A realistic credit policy is a pressing need. A program of the general type of the Veterans' Land Act would be of great assistance to Canadian farmers. I do not believe I am giving credit where it is not due when I say that this program has been eminently successful. It has provided the farmer with a qualified consultative service on his production problems and the organizing of his farm enterprises and has also provided him with the capital at reasonable interest rates for making his new projects efficient. An extensive credit program along these lines would be of immense value to Canadian agriculture.
Crop insurance should be examined in detail. Price supports will provide income for those who produce but an actuarially sound crop insurance program would meet the critical needs of those who through no fault of their own suffer a crop failure. Many such people find themselves in the position of needing relief. I believe that a well qualified royal commission should be named to

The Address-Mr. Jorgenson quickly and completely examine the economic possibilities of starting a farm production insurance program, perhaps initially with modest coverage and on a modest scale. With even modest assistance to production and prices the destitution prevalent in the agricultural industry today could be alleviated and perhaps eventually avoided.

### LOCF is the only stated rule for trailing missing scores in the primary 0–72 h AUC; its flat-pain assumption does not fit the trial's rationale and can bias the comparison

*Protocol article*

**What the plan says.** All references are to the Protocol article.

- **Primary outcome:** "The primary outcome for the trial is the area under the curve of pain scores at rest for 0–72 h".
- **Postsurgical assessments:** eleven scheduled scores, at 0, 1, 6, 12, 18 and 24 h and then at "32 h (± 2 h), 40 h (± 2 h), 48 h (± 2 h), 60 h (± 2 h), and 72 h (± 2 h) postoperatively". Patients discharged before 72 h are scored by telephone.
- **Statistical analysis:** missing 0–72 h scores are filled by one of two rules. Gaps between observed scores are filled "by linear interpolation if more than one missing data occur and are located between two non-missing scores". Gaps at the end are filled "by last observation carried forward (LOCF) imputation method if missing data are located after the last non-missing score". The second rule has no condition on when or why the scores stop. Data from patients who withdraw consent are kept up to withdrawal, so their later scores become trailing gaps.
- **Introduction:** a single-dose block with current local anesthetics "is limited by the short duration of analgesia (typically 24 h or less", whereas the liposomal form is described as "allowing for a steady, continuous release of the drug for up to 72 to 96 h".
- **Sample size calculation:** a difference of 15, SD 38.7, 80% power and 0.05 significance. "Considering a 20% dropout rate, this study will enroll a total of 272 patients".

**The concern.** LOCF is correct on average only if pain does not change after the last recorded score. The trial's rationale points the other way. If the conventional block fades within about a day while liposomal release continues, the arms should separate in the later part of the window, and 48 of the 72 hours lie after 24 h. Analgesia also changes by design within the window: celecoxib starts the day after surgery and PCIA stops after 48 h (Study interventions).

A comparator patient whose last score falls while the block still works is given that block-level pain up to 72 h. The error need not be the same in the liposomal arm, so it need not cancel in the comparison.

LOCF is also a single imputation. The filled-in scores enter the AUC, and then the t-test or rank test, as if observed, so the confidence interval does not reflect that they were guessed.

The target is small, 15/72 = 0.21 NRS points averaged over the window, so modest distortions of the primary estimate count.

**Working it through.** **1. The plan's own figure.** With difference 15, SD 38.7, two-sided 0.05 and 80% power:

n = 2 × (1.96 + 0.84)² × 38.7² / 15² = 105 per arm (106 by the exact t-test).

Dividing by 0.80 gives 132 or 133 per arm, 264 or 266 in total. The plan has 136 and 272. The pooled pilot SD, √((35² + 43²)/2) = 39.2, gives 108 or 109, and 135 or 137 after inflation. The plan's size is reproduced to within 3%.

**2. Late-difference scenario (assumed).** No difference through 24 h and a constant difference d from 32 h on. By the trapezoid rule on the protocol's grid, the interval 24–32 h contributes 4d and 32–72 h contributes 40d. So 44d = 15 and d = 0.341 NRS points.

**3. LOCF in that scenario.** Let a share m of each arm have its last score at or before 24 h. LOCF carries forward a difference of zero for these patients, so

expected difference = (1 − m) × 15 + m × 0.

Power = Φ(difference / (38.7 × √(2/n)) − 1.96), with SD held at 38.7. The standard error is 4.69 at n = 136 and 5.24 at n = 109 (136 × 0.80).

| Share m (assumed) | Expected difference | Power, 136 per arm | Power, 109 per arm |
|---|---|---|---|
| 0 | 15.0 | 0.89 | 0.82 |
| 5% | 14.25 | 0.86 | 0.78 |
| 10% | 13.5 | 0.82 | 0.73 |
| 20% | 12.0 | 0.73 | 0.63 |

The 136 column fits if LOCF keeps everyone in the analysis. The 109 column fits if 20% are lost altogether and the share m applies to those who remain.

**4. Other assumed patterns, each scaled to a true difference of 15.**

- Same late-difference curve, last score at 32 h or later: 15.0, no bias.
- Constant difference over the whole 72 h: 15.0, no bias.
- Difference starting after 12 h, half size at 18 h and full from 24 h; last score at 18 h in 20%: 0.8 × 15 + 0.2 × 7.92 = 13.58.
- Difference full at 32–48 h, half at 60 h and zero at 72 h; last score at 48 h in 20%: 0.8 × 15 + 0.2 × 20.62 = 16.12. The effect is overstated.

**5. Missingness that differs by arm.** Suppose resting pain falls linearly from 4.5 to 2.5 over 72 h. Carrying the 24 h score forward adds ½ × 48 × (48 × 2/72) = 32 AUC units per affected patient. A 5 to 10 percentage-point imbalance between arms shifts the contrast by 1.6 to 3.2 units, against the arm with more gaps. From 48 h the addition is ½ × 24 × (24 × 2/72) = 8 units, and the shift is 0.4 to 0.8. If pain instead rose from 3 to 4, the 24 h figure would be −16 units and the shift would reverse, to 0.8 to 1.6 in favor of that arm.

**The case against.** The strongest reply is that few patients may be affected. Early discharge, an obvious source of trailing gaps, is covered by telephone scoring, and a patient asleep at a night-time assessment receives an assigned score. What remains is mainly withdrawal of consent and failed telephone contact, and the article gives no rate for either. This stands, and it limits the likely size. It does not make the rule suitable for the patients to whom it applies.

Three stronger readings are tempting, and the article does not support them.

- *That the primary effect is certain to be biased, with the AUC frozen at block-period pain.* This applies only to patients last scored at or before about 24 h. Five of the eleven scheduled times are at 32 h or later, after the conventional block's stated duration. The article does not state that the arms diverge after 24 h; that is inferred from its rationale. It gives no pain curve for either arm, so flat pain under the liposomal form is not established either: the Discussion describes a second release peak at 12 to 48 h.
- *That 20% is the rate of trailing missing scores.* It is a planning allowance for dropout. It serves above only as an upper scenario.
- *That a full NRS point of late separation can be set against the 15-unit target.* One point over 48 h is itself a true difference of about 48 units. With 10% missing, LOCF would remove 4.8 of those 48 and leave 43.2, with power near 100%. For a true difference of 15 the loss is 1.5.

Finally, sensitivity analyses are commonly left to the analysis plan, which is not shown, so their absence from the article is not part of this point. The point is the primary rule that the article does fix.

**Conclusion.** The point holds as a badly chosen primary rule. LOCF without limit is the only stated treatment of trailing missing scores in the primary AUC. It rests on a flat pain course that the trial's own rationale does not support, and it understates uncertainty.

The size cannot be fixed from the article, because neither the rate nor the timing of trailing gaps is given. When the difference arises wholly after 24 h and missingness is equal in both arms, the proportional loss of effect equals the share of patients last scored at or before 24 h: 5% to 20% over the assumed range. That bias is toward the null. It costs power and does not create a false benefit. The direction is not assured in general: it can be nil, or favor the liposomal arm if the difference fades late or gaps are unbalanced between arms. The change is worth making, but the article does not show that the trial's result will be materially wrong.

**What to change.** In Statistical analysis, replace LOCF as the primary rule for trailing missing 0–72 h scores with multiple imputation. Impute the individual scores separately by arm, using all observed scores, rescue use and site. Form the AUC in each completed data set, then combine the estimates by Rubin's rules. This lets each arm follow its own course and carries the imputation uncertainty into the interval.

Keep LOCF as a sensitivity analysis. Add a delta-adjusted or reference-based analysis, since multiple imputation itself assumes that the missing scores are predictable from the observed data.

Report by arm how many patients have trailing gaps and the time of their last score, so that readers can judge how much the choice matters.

Marketing research should also be increased. It is my earnest hope that when the commission on price spreads is named it will have something of value to say on this subject. Admittedly marketing research is not directly related to price spreads as such but the whole question of farm marketing might fall under their scrutiny; this certainly would be my hope.
This government must also consider new markets and new products. If necessary the agricultural attaches at our embassies should be increased in number and markets for our farm products should be sought in the four corners of the world. If we find any new markets for products that we do not grow, our market specialists and researchers should co-operate to devise strains that can be grown in Canada and marketed from our farms at advantageous prices.